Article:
Want to remotely control a car? $20 in parts, some oily fingers, and you're in command
Plug 'n play for the automotive hacking community
Spanish hackers have been showing off their latest car-hacking creation; a circuit board using untraceable, off-the-shelf parts worth $20 that can give wireless access to the car's controls while it's on the road.
Car cracking on a budget
The device, which will be shown off at next month's Black Hat Asia hacking conference, uses the Controller Area Network (CAN) ports car manufacturers build into their engines for computer-system checks. Once assembled, the smartphone-sized device can be plugged in under some vehicles, or inside the bonnet of other models, and give the hackers remote access to control systems.
"A car is a mini network," security researcher Alberto Garcia Illera told Forbes. "And right now there's no security implemented."
Illera and fellow security researcher Javier Vazquez-Vidal said that they had tested the CAN Hacking Tool (CHT) successfully on four popular makes of cars and had been able to apply the emergency brakes while the car was in motion, affect the steering, turn off the headlights, or set off the car alarm.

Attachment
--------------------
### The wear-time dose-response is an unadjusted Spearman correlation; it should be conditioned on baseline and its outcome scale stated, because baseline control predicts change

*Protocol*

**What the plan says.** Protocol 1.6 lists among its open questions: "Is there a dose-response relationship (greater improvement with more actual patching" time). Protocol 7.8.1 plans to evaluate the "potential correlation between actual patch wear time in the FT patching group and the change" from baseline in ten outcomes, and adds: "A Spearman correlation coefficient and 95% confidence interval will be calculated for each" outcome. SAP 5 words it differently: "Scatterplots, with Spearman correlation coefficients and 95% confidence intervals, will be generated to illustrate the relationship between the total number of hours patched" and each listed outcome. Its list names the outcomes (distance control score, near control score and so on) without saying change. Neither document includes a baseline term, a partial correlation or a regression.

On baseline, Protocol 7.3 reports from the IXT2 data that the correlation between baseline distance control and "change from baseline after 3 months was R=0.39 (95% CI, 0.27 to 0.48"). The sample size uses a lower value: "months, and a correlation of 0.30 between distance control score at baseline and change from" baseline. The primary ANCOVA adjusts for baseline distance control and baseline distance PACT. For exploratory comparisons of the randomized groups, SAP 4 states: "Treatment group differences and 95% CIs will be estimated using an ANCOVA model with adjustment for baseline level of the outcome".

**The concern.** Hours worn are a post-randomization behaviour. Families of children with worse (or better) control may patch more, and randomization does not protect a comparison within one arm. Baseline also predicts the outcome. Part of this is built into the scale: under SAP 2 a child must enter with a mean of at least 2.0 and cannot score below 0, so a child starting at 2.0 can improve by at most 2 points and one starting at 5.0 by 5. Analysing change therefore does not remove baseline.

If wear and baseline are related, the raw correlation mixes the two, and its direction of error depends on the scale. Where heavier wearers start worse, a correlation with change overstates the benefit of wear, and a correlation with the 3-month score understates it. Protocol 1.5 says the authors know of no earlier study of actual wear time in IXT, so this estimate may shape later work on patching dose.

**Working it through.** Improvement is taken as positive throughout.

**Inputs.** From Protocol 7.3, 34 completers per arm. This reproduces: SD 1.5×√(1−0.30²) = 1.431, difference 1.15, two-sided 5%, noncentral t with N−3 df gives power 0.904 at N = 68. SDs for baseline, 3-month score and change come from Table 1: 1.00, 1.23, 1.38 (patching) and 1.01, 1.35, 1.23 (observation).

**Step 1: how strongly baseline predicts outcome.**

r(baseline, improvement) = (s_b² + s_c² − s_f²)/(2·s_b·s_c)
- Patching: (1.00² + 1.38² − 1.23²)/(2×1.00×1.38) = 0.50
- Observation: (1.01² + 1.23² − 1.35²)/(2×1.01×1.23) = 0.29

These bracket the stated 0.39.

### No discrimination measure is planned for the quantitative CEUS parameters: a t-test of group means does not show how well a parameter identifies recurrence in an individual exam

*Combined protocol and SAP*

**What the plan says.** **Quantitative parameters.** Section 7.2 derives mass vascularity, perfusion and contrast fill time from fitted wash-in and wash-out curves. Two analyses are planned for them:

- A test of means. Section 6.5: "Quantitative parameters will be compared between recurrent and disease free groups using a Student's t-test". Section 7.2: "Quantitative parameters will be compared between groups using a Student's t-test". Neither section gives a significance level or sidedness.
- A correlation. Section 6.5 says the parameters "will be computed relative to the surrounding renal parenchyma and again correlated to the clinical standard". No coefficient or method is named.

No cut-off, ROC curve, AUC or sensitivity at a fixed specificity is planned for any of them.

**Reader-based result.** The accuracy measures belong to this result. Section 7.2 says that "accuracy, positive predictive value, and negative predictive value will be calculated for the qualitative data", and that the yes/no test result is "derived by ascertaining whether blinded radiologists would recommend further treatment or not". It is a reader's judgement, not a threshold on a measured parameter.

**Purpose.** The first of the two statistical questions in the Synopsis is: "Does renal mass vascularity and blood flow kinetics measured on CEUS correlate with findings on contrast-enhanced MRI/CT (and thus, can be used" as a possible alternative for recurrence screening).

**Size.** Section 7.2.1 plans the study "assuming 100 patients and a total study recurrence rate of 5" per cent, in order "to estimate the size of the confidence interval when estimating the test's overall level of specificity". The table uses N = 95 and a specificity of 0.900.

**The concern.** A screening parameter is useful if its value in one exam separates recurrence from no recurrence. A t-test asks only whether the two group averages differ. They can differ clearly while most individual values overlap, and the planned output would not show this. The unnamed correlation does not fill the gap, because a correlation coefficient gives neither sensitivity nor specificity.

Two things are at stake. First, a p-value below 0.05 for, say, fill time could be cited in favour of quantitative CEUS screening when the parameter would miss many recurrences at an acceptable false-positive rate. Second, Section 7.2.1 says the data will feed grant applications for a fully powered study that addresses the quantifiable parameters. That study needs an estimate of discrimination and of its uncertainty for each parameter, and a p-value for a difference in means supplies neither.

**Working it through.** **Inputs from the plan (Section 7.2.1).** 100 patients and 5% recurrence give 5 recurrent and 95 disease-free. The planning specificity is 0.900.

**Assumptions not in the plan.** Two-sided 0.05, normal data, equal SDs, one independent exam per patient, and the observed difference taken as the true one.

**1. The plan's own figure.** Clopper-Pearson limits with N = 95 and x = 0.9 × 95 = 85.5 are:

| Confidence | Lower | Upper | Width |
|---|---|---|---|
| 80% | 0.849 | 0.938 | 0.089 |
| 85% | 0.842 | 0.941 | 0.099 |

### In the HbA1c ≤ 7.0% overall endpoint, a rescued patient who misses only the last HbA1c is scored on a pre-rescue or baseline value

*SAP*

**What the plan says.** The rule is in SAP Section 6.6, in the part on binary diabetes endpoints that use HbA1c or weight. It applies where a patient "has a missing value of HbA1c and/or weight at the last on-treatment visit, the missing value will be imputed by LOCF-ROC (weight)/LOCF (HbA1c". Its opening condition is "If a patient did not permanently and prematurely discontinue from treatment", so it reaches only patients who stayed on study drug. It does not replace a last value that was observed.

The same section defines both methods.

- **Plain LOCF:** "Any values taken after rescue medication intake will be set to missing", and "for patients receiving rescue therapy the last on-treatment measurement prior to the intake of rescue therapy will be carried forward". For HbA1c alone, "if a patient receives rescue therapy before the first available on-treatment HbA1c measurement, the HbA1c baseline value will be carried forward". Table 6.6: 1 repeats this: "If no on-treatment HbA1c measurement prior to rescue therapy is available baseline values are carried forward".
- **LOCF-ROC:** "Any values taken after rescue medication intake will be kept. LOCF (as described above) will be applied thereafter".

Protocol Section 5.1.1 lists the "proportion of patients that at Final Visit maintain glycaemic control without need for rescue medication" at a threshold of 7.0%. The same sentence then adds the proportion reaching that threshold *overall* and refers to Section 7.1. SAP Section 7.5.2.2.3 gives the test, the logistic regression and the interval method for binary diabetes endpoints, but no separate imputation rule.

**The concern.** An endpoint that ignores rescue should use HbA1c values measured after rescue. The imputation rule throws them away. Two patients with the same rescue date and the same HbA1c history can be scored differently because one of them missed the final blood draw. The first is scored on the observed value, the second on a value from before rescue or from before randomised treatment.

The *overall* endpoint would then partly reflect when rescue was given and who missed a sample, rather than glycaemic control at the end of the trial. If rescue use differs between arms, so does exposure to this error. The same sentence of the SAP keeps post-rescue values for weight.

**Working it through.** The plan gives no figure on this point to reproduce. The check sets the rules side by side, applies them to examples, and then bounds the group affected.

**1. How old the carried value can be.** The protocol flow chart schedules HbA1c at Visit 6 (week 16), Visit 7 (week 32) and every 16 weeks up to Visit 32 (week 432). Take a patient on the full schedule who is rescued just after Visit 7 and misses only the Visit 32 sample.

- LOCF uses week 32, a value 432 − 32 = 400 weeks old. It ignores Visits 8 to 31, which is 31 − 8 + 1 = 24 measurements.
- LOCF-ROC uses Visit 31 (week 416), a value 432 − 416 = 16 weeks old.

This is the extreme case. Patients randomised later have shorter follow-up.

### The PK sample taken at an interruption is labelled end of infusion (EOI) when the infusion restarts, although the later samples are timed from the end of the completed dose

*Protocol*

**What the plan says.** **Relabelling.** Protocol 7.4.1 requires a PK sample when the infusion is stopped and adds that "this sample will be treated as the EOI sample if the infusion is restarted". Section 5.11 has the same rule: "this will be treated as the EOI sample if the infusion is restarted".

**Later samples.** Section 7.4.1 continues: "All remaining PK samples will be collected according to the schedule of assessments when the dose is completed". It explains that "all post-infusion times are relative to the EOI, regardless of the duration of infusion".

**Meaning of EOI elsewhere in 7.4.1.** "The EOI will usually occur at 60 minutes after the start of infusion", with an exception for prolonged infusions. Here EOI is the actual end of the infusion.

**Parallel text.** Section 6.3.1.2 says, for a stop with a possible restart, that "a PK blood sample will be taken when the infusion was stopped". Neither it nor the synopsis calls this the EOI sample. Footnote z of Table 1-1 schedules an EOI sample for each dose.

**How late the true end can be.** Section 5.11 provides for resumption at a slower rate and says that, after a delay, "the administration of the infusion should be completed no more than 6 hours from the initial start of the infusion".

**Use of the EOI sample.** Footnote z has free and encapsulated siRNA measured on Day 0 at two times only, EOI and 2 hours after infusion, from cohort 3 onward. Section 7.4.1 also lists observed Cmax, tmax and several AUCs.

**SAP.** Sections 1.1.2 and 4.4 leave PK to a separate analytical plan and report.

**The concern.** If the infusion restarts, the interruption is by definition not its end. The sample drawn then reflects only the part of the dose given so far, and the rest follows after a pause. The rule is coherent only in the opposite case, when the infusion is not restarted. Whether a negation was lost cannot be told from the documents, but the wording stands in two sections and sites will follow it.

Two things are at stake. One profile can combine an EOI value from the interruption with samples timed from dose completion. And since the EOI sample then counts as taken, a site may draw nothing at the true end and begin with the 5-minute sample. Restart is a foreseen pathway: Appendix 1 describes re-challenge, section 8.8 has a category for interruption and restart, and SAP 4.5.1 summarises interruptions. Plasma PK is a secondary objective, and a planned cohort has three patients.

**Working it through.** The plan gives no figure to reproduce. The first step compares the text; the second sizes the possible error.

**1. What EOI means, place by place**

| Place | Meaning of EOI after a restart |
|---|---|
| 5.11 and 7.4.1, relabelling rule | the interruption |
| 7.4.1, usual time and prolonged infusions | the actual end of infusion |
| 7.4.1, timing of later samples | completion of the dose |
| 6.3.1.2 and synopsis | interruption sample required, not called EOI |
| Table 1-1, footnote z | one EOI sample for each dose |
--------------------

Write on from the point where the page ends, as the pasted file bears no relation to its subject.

The device currently only works via Bluetooth, but the team says that they will have a GSM version ready by the time the conference starts. This would allow remote control of a target car from much greater distances, and more technical details of the CHT will be given out at the conference.
"The goal isn't to release our hacking tool to the public and say 'take this and start hacking cars'," said Vidal. "We want to reach the manufacturers and show them what can be done."
The duo aren't the first to demonstrate the total lack of security in the CAN bus system. At last year's DefCon convention, veteran hacker Charlie Miller showed how the CAN system was easily controlled using a laptop, and allowed modification of the car's firmware.
Both cracks need physical access – at least briefly – in order to work, but that's not impossible to achieve, and once the hardware's in place all you need to start causing trouble is a wireless signal. With the US government pushing for standards for car communications it might be an idea to insist there should be some security controls built-in, as well. ®
Sponsored: 2016 Cyberthreat defense report